You hear the rushing water rumbling like a freight train long before you arrive at the viewing platform near the top of Minnesota's highest waterfall. The Pigeon River crashes between granite boulders that glisten under the warm sun. Then, the river cascades 120 feet down a series of stone ledges in Grand Portage State Park (150 miles northeast of Duluth), bursting into a shroud of mist.
Minnesota's newest state park, with its easy half-mile trail to High Falls, opened in 1994. But the geology of this wild region, bounded by Canada on the north and Lake Superior on the south, began millions of years ago.
Volcanoes heaved ancient bedrock, now covered by forests of birches and pines, into a rugged landscape the Ojibwas first explored. Later, stalwart French fur traders making their way northwest portaged from massive Lake Superior past the falls to the Pigeon River's upper reaches.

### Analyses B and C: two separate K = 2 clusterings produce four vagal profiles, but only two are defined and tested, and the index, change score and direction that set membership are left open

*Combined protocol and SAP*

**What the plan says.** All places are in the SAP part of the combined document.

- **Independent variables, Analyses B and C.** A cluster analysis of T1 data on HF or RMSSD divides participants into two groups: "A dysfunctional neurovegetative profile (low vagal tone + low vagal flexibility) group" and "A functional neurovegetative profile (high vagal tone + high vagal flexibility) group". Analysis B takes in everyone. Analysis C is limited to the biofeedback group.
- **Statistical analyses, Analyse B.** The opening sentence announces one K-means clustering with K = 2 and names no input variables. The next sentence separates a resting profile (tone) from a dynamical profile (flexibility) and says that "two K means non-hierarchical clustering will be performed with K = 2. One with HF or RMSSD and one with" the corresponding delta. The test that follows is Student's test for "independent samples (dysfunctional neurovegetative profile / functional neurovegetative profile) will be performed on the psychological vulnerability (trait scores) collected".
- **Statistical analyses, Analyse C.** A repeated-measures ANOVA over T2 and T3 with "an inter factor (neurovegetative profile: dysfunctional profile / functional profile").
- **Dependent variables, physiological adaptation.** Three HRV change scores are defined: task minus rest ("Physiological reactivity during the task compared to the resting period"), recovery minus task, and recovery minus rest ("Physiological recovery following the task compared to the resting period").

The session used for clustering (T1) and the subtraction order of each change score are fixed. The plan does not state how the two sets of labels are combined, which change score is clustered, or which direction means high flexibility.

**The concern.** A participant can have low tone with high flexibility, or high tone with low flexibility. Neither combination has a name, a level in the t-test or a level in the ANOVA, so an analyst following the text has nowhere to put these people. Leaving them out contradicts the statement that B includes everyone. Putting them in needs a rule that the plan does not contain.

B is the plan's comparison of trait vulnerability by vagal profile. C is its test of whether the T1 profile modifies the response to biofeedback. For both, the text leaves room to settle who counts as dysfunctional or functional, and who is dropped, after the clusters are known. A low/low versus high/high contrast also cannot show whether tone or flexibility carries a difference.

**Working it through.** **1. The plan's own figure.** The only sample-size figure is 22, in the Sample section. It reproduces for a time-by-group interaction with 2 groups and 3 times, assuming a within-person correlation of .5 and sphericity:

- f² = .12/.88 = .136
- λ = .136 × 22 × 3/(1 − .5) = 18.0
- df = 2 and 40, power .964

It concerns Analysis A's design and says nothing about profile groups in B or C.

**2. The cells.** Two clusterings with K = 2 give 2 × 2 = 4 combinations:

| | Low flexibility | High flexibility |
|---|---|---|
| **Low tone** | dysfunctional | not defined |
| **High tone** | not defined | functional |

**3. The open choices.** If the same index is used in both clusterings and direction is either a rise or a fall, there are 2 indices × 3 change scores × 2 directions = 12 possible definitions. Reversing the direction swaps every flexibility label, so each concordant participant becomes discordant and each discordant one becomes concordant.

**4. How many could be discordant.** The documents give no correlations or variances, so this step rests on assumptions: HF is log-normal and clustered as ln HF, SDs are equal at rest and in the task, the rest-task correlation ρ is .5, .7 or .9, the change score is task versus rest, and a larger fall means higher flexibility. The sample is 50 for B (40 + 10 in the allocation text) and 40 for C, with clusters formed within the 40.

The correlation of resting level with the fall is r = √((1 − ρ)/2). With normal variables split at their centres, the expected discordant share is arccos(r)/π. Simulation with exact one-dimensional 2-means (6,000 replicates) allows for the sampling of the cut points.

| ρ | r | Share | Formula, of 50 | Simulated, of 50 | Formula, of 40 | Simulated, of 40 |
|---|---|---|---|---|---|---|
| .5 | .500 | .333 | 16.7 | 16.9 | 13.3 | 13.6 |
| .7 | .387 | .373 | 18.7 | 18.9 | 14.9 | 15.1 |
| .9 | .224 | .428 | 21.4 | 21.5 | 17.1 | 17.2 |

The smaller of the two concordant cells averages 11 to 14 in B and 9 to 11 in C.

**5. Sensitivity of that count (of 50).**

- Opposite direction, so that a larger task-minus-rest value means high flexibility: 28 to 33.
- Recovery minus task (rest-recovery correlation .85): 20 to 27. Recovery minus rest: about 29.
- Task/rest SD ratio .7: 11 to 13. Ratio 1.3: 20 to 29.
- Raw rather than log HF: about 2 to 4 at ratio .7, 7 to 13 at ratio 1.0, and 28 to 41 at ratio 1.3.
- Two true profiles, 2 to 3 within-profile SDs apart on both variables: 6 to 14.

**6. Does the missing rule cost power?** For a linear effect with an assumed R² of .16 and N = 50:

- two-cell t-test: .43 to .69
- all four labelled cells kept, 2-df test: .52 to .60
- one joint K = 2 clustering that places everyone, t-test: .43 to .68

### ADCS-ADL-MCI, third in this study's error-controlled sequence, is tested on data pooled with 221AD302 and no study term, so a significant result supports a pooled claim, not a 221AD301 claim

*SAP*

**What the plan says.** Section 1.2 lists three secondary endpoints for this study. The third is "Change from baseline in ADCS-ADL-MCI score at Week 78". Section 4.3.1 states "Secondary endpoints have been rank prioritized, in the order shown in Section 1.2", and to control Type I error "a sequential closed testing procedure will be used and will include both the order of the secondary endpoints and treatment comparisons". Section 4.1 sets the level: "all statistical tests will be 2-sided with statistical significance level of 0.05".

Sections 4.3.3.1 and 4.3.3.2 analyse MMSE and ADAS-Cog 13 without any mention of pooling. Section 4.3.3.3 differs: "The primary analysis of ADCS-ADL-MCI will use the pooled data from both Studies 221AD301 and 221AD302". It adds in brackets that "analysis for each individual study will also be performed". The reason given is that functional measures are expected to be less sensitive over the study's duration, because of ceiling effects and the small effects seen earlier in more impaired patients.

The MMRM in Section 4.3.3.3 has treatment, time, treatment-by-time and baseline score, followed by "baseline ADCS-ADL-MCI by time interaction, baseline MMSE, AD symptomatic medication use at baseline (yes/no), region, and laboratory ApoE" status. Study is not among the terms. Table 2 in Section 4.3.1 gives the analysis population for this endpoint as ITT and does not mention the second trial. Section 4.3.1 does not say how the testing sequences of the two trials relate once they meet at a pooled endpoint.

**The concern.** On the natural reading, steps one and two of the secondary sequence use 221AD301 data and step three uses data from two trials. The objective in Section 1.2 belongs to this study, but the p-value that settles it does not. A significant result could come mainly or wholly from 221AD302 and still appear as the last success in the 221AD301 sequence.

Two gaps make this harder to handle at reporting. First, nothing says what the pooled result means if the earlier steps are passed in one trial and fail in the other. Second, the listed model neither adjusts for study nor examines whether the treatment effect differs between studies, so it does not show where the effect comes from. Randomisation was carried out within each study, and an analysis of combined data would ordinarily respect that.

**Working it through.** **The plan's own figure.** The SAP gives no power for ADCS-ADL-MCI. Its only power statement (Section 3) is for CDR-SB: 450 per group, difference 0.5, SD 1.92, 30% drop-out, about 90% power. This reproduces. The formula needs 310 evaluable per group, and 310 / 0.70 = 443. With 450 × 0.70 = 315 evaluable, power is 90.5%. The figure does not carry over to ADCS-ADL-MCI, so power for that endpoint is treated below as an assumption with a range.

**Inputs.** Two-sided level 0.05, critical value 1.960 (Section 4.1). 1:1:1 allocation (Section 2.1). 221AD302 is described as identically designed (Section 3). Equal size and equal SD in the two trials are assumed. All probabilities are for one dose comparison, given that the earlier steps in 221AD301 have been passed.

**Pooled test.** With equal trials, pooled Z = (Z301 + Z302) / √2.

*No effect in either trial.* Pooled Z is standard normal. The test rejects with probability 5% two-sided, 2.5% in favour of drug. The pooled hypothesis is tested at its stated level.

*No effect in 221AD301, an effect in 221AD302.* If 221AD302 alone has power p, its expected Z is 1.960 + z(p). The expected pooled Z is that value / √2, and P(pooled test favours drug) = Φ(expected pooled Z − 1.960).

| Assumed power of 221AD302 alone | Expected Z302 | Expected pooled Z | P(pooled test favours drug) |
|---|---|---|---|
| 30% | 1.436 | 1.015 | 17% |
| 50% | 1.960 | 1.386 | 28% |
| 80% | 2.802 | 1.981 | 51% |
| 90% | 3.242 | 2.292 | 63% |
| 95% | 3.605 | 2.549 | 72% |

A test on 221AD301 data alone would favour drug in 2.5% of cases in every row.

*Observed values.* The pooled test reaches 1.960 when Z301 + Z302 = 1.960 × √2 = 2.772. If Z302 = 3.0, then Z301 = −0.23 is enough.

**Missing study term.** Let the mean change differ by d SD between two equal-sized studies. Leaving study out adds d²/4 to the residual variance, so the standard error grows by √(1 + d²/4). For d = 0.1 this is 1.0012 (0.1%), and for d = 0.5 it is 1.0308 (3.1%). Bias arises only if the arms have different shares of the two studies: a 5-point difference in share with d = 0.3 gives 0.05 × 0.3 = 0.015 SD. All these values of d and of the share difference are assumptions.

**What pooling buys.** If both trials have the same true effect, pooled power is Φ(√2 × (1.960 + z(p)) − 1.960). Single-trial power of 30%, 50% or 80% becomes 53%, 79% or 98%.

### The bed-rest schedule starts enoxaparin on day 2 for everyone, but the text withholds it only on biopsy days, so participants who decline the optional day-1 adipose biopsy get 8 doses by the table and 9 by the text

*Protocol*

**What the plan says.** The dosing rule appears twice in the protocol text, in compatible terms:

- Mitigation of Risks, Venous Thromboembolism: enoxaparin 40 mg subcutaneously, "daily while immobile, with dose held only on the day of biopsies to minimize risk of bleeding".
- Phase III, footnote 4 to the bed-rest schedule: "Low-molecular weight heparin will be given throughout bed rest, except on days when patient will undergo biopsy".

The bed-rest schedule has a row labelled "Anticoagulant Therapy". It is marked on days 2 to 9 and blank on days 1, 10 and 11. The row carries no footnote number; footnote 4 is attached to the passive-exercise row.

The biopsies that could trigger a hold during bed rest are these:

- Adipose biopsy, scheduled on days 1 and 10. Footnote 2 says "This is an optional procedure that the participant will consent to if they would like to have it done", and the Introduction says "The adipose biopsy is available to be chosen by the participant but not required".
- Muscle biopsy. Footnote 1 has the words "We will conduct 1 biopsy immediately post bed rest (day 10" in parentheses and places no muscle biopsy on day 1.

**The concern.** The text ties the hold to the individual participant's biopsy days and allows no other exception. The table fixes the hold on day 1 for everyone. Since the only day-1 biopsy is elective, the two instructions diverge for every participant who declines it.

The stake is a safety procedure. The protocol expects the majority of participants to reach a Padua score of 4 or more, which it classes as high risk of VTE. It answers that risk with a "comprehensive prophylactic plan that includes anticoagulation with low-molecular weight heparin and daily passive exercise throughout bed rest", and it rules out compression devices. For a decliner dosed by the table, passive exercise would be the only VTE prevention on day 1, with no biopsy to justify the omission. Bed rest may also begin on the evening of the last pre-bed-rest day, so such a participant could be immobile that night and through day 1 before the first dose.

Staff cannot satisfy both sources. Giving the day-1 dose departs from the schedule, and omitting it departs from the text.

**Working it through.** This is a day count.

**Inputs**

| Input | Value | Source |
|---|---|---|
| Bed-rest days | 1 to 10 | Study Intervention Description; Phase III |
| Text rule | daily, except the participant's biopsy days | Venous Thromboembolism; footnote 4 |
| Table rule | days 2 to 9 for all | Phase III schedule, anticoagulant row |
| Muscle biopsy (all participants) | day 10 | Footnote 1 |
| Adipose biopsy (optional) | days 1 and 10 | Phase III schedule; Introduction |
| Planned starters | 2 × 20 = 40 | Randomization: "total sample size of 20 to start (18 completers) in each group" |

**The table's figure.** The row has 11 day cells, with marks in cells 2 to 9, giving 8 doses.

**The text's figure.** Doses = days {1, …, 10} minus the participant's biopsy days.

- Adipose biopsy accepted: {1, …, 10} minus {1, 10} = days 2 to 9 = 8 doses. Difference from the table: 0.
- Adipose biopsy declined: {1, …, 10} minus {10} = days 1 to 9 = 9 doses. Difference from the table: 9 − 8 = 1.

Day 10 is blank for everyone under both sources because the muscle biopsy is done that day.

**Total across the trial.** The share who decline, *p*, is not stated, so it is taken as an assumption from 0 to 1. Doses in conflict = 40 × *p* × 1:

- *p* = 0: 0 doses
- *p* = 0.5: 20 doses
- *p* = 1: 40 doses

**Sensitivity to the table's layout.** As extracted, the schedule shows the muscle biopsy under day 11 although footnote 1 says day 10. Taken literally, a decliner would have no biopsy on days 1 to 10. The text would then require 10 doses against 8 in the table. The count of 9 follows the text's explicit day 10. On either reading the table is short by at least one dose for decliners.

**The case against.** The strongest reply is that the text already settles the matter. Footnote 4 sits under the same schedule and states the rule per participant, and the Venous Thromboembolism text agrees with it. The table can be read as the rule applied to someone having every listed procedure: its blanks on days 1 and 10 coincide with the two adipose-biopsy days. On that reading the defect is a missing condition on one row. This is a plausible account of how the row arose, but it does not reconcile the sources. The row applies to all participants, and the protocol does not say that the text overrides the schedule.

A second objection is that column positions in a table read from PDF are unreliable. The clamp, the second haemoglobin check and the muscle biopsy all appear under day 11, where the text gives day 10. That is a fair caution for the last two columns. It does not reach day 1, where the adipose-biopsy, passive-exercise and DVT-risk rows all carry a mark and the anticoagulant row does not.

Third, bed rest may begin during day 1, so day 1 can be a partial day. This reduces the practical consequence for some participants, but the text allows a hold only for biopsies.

Visitors game for a hardy hike can trek a new 3-mile trail that leads farther upriver through dense thickets of balsam fir and aspens to the park's 30-foot-tall Middle Falls. Along the way, you might spot a moose or porcupine amid wild white and purple orchids.
Just 7 miles southwest of the park, Grand Portage National Monument overlooks Lake Superior. In the 1700s, pelt-bearing voyageurs bound for Montreal stopped here for rest and merriment. You're reminded of those early days when you tour the reconstructed Great Hall, kitchen, lookout tower and warehouse, all built from white cedar. Two aged birchbark canoes recall the area's first visitors long ago.